Unblocking obstacles to success

We all unknowingly, and sometimes knowingly, block our own success. Fortunately, there’s power in self-awareness, because once you understand how you’re blocking your own success, you can put protective factors in place to outsmart yourself. Too often, I see people beat themselves up for not being able to do better, use their willpower, or make better choices, and not only does that thinking pattern leave you feeling defeated, but it also isn’t productive. That thinking pattern fails to solve the problem because it only focuses on the negative.

What if, instead of beating yourself up, you put systems in place to outsmart yourself? For example, I used to plan to go to the gym. I would come home from work and inevitably talk myself out of it. For weeks, I went through the same pattern, until I just accepted that I couldn’t go home before the gym. Instead, I brought my exercise clothes to work, and headed straight from work to the gym. Problem solved. My husband is a spacey guy. He’s forgetful, and always leaving his car keys in his jacket and his wallet in my car. For years, he would beat himself up for forgetting something, or leaving things in the wrong place. Now, we have systems in place to prevent him from misplacing his belongings such as never placing his wallet in my car but instead keeping it in his pocket, a dish for keys, and a routine of walking through the door, and placing the keys in the bowl before doing anything else. If you’re someone who knows you need to talk about your feelings, but have a difficult time doing so, you may benefit from setting up some basic topics to discuss with your significant other every night or every week (e.g. how you’re feeling, what the best and worst part of your day or week was). By doing so, talking about your feelings becomes the norm and you don’t have to go through the willpower of initiating the conversation.

Designated post days hold me accountable for being consistent on this blog, a designated bath day for our puppy ensures we’re keeping up with his grooming needs, and a specific morning routine can ensure you’re following through with your self-care or personal development work. I’ve had a consistent yoga schedule before in the past, making a point to practice yoga consecutively for the first two days of each week, and then two additional days after that because starting my week out with a solid yoga practice made it that much easier to reach my goals. If you’re someone who says “yes” to things too easily, you may create a routine where you consistently give yourself a night to think things over before responding, so you can analyze if the project or responsibility is truly something you want to commit to. How to put this practice in place for yourself:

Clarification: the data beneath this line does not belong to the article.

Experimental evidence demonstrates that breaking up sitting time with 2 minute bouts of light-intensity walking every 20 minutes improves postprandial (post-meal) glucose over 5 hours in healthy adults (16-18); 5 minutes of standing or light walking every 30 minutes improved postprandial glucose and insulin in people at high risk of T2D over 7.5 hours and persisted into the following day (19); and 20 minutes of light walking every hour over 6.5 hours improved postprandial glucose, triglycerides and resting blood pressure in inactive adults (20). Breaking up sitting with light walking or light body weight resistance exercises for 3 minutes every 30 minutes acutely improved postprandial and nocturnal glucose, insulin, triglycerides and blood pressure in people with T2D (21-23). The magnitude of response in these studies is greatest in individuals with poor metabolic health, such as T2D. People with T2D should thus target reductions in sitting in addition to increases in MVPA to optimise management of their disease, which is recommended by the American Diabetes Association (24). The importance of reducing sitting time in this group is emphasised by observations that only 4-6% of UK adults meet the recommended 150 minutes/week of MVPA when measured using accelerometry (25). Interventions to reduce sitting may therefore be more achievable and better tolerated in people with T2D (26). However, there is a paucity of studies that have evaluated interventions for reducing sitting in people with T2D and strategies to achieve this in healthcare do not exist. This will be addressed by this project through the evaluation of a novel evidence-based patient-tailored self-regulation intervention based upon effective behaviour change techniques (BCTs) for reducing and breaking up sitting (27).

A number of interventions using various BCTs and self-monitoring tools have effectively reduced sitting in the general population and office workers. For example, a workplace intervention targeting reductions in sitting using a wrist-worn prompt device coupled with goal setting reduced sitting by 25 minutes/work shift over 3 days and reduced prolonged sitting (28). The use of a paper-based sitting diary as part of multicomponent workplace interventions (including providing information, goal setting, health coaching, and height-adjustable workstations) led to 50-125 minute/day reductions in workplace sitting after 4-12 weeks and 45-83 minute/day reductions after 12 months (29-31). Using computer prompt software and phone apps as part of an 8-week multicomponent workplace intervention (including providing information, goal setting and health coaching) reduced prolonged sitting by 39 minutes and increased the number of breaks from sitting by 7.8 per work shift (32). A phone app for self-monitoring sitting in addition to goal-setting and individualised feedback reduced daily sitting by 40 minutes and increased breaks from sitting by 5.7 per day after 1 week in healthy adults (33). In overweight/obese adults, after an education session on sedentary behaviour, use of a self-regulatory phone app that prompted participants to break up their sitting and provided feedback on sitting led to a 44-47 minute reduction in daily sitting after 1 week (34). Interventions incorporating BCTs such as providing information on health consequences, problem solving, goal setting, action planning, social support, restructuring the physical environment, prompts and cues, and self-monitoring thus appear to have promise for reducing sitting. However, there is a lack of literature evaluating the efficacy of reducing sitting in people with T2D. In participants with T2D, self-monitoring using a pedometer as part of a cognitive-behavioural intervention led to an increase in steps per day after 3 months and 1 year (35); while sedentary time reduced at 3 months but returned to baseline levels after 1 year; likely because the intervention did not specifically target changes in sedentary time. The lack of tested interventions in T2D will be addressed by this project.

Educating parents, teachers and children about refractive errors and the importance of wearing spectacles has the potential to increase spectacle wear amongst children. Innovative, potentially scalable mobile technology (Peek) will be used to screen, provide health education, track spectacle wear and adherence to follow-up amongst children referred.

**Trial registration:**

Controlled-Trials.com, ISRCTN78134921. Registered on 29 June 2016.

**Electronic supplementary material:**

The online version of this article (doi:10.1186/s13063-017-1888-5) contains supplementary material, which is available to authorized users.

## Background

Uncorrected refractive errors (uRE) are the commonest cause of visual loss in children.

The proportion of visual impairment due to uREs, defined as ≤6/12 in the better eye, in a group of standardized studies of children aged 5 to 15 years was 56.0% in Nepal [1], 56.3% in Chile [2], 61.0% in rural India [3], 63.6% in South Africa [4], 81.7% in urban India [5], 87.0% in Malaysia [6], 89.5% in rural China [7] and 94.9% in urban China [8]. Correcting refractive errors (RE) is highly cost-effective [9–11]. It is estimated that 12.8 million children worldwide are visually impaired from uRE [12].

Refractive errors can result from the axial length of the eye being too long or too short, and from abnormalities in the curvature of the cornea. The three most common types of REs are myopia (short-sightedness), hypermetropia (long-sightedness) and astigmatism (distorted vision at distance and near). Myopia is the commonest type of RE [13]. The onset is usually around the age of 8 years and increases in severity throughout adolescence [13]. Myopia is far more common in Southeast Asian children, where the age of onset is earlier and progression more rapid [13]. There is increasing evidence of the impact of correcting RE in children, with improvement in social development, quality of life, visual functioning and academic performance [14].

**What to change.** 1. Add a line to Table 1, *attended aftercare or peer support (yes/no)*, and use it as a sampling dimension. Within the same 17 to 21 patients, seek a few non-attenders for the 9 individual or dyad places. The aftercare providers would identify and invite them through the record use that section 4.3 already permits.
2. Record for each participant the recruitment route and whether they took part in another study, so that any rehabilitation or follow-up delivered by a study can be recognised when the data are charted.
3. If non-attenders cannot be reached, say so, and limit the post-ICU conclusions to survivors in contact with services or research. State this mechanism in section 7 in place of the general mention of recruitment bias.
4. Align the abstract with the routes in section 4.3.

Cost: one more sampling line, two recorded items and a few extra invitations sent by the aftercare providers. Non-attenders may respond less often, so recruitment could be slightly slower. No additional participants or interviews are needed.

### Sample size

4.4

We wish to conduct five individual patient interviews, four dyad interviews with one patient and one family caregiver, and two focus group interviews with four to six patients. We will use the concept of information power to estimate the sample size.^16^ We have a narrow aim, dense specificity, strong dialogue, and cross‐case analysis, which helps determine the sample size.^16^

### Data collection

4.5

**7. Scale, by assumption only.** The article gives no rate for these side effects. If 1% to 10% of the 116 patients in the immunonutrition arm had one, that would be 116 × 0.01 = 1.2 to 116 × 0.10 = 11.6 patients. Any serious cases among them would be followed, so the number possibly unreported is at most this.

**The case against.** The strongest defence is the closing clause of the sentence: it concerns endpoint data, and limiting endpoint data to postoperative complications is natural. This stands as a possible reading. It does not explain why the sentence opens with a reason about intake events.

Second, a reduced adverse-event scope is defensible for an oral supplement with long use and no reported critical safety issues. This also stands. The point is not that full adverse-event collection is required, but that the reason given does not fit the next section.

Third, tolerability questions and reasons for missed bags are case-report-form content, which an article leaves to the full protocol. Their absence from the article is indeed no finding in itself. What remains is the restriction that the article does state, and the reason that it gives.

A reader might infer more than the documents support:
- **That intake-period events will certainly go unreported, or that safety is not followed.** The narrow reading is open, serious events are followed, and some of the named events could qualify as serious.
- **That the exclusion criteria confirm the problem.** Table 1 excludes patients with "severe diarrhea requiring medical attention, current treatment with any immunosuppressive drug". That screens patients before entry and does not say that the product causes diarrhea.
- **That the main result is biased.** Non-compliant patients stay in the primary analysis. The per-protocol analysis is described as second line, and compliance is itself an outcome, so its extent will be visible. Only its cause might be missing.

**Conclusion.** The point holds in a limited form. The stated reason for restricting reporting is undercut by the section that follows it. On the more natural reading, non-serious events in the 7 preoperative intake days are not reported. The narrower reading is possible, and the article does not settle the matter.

1. Identify what you’re wanting to change and/or accomplish. Do you want to adopt a better diet, have more consistency with your business, talk about your feelings, practice more self-care, improve your energy.

  2. Identify the barriers to achieving this goal. Next, think about why you have been failing at achieving your goal. Do you have too much junk food in the house? Have you failed to set up a consistent schedule with business responsibilities? Is it hard for you to initiate a conversation with your significant other about issues. Do you end up running out of time at the end of the day, etc.?

  3. Brainstorm how you can outsmart yourself. This is where you take the barrier and figure out what routines, or systems you can put into place to outsmart yourself. You may have to be ruthless in what methods you use. For example, you may have to throw all the junk food out of your home or spend an extra hour at the beginning or end of your day working on business ventures. You might have to pay or sign up for your yoga classes ahead of time to hold yourself accountable.

  4. Set up a system. A system, as defined by the dictionary, is a set of principles or procedures according to which something is done; an organized scheme or method. Systems are the best way to support change over time. For example setting up specific days and specific times to follow through with activities will support you to actually do them. I have a friend who owns a business and 1 day per week is an OTB day (on the business) where she spends a full work day working on the business. This could include accounting, marketing ideas, loading up social media posts for the next 1-2 weeks, organizing events, etc. Set up a schedule or system where the changes you make are scheduled into your life. And again refer back to step 3. You may need to pay for things in advance, utilize the buddy system, or do things first thing in the morning.

There’s no time like the present to break down the barriers to your life goals. Start with something smaller to build up your confidence and then slowly begin to tackle the bigger endeavors.